Sunday, November 13, 2011

C.S. Lewis – Reading Narnia

In a letter to Laurence Krieg, dated April 21, 1957, Lewis writes:

I think I agree with your order for reading the books more than with your mother’s. [Hooper’s footnote says: Mrs. Krieg believed the Narnian books should be read in the order in which they were published, while Lewis agreed with Laurence that they be read chronologically according to Narnian time.] The series was not planned beforehand as she thinks. When I wrote The Lion I did not know I was going to write any more. Then I wrote P. Caspian as a sequel and still didn’t think there would be any more, and when I had done the Voyage I felt quite sure it would be the last. But I found I was wrong. So perhaps it does not matter very much in which order anyone reads them. I’m not even sure that all the others were written in the same order in which they were published. I never keep notes of that sort of thing and never remember dates.

I include this in the current series of “Lewis” posts because of the insight it gives on Lewis’s writing of The Narniad as well as other personal insights; such as the fact that he didn’t keep notes on that sort of thing. And of course people do discuss the order in which the books should be read.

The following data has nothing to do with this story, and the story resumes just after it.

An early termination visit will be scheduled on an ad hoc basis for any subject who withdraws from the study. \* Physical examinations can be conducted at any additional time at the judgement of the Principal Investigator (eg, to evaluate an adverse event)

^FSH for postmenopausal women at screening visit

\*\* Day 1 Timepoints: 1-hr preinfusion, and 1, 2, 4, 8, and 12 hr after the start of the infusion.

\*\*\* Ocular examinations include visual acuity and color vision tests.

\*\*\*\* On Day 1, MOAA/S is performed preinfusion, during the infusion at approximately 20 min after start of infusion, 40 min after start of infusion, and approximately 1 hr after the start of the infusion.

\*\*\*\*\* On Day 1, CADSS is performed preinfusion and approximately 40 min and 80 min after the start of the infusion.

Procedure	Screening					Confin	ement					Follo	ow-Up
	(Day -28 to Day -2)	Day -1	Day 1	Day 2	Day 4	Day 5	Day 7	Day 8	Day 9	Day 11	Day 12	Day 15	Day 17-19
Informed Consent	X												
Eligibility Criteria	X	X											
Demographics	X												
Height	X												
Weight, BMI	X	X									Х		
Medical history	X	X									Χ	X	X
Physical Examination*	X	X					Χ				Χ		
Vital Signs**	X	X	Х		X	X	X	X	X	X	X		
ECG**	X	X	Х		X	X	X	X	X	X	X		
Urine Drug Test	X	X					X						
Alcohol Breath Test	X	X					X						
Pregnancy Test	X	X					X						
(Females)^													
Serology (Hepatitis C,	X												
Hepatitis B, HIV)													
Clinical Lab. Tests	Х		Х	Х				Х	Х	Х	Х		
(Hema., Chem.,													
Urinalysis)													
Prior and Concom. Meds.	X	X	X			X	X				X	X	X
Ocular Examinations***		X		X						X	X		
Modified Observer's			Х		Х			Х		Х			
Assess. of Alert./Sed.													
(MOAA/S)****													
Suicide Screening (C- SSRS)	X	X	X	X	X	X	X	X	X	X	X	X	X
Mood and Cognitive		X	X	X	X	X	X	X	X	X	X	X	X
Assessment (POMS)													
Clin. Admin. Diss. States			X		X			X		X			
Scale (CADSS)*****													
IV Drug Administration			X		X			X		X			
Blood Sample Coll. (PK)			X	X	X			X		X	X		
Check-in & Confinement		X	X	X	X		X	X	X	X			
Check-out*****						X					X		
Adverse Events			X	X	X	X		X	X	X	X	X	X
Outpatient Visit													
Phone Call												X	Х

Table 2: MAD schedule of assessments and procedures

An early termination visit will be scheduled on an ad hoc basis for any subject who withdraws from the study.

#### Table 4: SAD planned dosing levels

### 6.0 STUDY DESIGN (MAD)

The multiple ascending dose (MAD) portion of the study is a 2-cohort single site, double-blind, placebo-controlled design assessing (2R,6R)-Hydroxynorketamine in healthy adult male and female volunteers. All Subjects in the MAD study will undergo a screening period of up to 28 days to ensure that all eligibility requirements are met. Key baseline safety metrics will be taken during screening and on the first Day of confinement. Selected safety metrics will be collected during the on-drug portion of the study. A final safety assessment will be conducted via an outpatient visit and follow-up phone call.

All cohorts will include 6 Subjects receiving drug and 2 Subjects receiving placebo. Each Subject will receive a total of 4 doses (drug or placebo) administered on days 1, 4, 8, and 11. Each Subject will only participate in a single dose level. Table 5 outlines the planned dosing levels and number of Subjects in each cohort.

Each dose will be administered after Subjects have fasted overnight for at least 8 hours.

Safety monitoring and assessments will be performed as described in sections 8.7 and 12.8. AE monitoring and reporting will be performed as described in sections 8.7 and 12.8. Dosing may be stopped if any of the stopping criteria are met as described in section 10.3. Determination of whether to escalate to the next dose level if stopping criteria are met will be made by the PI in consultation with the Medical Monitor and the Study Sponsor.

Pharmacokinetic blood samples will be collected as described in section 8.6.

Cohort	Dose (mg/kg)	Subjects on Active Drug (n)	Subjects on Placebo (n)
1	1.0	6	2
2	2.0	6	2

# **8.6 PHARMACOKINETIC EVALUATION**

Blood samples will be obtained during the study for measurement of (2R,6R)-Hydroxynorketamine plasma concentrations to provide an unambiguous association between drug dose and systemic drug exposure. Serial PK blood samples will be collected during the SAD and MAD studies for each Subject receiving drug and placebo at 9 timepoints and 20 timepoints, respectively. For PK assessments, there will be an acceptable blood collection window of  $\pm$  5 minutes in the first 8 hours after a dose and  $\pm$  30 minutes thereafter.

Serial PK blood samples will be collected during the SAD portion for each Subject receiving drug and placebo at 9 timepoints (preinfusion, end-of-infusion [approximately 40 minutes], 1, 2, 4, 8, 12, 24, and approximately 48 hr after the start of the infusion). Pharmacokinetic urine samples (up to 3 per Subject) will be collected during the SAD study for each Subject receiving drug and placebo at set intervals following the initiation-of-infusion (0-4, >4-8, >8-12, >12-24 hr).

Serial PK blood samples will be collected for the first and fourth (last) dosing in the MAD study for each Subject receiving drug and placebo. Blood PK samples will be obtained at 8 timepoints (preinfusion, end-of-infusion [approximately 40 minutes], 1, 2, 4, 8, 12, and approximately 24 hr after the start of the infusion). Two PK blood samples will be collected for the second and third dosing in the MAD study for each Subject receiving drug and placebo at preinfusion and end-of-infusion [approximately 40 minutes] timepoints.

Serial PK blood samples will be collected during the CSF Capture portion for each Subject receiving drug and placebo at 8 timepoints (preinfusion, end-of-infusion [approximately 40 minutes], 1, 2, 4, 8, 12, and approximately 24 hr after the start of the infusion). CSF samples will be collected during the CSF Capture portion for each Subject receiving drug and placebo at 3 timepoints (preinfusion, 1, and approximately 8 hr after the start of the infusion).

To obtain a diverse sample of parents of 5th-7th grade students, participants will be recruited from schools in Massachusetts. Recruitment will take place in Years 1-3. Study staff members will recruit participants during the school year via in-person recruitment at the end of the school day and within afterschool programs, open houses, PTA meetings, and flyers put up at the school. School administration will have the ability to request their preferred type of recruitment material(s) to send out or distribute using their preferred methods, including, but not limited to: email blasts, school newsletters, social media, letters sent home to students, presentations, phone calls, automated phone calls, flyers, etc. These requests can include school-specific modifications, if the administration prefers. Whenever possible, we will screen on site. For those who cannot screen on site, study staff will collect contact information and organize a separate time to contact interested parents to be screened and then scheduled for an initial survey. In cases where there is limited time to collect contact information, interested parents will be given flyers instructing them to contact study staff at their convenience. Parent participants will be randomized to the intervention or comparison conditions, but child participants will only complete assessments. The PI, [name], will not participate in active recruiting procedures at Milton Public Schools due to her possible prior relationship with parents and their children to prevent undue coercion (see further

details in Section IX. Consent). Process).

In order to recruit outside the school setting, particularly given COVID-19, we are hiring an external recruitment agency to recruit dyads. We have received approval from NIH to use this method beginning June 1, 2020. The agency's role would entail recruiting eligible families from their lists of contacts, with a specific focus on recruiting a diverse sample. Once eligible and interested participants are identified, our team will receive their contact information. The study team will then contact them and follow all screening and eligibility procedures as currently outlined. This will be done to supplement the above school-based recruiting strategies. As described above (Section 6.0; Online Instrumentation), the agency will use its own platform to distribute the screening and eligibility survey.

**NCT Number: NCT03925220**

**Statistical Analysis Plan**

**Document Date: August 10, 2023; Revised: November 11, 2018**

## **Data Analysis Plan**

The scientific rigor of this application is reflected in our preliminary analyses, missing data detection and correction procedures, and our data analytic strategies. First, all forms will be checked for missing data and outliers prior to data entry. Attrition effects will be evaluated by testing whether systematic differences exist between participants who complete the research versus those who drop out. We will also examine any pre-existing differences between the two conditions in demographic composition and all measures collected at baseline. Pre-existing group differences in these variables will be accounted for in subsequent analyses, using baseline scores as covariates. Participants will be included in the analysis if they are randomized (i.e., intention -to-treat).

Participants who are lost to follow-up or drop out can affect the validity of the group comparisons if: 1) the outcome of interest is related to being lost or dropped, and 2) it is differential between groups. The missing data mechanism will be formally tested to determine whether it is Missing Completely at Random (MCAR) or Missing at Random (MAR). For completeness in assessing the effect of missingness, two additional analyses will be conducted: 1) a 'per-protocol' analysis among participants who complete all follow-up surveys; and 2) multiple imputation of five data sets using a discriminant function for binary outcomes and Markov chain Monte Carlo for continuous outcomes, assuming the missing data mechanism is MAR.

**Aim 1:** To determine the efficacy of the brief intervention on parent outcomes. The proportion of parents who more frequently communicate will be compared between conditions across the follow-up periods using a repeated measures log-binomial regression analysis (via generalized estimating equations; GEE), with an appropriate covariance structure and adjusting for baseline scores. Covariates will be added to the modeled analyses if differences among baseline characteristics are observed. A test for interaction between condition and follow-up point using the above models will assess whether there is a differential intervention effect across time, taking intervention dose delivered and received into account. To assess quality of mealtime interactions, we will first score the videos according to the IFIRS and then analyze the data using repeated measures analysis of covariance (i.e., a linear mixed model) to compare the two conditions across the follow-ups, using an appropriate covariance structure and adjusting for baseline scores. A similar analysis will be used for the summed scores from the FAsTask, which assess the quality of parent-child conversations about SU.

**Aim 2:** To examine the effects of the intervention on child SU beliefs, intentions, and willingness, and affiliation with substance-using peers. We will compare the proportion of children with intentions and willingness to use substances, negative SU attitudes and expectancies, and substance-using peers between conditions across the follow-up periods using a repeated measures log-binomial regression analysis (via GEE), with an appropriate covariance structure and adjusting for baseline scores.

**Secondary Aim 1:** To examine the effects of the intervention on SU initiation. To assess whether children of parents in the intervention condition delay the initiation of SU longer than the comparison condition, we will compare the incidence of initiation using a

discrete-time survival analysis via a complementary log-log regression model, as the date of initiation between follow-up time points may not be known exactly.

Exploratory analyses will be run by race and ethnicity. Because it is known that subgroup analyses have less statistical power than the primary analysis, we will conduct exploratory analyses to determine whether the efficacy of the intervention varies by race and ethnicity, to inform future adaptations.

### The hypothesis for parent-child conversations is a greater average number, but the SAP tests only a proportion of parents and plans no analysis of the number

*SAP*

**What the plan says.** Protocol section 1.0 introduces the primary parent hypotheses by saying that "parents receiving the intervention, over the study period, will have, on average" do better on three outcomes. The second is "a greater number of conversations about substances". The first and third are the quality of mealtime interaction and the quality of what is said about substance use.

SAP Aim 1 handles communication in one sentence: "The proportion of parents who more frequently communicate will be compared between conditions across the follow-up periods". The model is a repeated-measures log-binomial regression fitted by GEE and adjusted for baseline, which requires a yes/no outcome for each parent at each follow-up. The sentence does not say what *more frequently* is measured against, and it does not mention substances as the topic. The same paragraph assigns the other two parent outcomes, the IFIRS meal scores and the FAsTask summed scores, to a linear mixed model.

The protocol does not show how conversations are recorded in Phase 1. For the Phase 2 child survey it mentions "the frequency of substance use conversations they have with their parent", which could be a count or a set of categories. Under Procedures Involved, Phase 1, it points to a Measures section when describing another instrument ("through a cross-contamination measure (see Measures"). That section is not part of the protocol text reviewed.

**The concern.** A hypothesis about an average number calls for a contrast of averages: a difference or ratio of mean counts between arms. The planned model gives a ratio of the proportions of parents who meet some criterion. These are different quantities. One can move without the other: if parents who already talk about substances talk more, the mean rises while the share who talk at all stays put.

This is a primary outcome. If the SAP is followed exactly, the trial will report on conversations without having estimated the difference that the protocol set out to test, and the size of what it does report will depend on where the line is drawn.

My own opinion has some flexibility in that I think either The Magician’s Nephew or The Lion should be read first, with the others in their Narnian sequence – though I suppose one could delay the Magician and read it any time prior to reading The Last Battle. The value in reading The Magician’s Nephew first is not only that it deals with the creation of Narnia, but it contains Aslan bestowing the gift of speech on selected (elected?) animals along with Aslan’s warning of what will happen to them if they go back to the ways of the Dumb Beasts.

Once one has journeyed through Narnia one can move from Genesis to Revelation with perspective and context – keeping in mind the entire time that it is always the appearing of Aslan that is central to the story; too bad Christians miss that element in their Biblical reading; too often it is anything but Jesus Christ that is central to our exposition of Scripture (using the word “exposition” loosely). To hear us (North American Christians)  a stranger would think that foreign policy, domestic politics, and economics are at the heart of the Gospel. Have we caricatured Christ and the Gospel to the point that we see Aslan caricatured in The Last Battle? 

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